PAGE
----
# Do we say and write 21 / 31 / 41 item or itemS?

I've been wondering, since these example numbers end with 1, isn't it natural to use the following noun in its singular form?

From what I've been seeing around on the web this does not seem to be the case. All numbers except for 1 are followed by plural nouns.

In some languages you do need to use the singular form with the numbers ending with 1.

How is it supposed to be in English?

• I'm also surprised by the amount of downvotes: 8 downvotes! The question is valid and good. In Russian we use singular endings if the preceding numeral ends in one: "61 passenger boarded the ship". Commented Apr 24, 2015 at 8:28
• The question about 'the rule' is very basic, perhaps too basic for ELL even, and is easily answered by basic research. The question of WHY English uses plural verb forms for any [numeral + NP] where the numeral is other than 1 is possibly unanswerable (other than with punts like 'it's more logical'). Commented Aug 11, 2023 at 10:40

In English, the singular is used for one thing, and the plural is generally used for anything else, as detailed in this Wikipedia article. This includes more than one (any counting number), as well as zero.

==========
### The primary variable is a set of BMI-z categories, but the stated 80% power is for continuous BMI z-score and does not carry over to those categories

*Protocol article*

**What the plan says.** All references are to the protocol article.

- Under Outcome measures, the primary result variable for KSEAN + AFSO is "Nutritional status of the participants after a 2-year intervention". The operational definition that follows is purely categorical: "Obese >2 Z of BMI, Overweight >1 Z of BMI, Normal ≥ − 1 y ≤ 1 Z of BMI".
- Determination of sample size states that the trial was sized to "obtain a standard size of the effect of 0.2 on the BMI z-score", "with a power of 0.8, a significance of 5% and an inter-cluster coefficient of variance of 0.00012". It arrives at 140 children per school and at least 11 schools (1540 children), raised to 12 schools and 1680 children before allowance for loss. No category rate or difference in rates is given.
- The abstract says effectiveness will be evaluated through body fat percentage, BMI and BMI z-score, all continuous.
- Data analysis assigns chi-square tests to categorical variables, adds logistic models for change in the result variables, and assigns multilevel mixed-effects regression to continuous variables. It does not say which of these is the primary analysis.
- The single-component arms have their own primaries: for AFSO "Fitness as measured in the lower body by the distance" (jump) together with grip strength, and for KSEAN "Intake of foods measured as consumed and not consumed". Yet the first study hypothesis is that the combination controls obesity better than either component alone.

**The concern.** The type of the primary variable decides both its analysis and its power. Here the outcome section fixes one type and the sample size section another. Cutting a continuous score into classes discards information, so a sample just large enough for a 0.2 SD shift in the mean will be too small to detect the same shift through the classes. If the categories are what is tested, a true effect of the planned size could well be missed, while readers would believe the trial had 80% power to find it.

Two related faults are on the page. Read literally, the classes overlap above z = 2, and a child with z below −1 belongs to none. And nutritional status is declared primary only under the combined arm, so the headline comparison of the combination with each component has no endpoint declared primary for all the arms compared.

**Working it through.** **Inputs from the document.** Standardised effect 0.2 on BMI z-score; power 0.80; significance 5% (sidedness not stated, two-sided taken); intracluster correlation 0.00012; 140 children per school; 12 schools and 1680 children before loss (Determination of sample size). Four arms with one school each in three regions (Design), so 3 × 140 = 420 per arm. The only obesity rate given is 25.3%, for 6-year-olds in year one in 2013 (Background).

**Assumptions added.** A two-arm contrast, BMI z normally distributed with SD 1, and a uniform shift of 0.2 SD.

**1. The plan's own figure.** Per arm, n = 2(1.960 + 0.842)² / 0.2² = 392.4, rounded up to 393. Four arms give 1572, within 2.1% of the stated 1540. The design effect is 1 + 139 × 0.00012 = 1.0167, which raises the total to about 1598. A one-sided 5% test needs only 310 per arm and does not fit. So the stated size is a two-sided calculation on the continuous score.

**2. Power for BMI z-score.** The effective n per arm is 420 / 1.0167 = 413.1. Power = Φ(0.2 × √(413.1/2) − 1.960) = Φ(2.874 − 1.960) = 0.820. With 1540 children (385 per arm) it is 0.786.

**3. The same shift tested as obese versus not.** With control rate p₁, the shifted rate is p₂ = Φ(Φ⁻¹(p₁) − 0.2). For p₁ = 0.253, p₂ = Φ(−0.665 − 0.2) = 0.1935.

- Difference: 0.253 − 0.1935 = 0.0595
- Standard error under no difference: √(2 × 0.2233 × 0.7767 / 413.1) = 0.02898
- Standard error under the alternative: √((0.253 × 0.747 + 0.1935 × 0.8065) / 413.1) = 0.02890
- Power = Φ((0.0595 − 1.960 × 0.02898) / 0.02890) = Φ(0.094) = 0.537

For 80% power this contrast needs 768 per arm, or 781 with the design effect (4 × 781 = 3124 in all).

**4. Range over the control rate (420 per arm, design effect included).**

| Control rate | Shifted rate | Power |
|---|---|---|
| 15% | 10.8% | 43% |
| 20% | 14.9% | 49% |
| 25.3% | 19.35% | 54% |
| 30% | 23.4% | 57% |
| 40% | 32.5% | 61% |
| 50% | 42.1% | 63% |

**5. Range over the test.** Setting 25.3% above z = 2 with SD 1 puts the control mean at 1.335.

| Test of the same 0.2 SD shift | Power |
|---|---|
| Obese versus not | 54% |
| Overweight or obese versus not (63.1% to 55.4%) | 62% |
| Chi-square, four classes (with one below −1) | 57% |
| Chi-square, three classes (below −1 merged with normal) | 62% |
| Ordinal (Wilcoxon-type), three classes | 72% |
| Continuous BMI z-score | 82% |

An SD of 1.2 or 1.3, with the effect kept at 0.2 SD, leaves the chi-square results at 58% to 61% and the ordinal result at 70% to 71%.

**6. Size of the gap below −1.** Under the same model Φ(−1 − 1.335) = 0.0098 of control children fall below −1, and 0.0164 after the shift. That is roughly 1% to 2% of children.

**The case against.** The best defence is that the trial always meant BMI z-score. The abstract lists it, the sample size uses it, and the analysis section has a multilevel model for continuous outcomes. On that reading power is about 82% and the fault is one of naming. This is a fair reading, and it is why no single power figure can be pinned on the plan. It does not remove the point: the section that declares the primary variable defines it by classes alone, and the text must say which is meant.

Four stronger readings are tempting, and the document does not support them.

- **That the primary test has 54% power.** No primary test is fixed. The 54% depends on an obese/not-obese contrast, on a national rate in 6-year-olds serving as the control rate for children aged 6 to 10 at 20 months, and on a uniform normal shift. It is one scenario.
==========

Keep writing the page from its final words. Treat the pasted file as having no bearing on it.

• +1; To add to this answer, the last digit is irrelevant. 21 does not get special treatment because of the 1. English cares about quantity; not the 1 in and of itself. Commented Apr 19, 2011 at 15:33
• And 21₁₀ = 210₃ = 33₆ = 30₇ =25₈ = 23₉ =1X₁₁ = ... while 111₁₀ = 6F₁₆ .... The numerals corresponding to a given counting number change depending on the base chosen. It would seem illogical to switch the verb form with mode of writing the same number. 12/a dozen eggs were laid. Commented Aug 11, 2023 at 10:34
• Also, negative numbers are plural, including negative one. "The website shows that my account has negative one dollars". Commented Aug 11, 2023 at 16:32
• The number bases (₁₀ , ₃ , ₆ , ₇ , ₈ , ₉ , ₁₁ , ₁₀ & ₁₆ respectively) (all written in denary) should be right subscripted. Commented Aug 12, 2023 at 15:13

Plural means more than 1. (Well, something like that. You can also have 0 items, which is less than 1, but still given the plural form.)

If you have 21 of something, then you have more than 1 of it.

The plural form of item is items.

So the correct way is 21 items.

• F'x's answer is more correct. Negative numbers also use plurals. The only thing that gets a singular is exactly one. Commented Apr 19, 2011 at 15:32
• Isn't -1 also singular? Commented Apr 19, 2011 at 17:17
• @aslum: I can sort of be: "You have -1 item" is OK, but "you have -1 items" is also valid. Commented Apr 19, 2011 at 17:33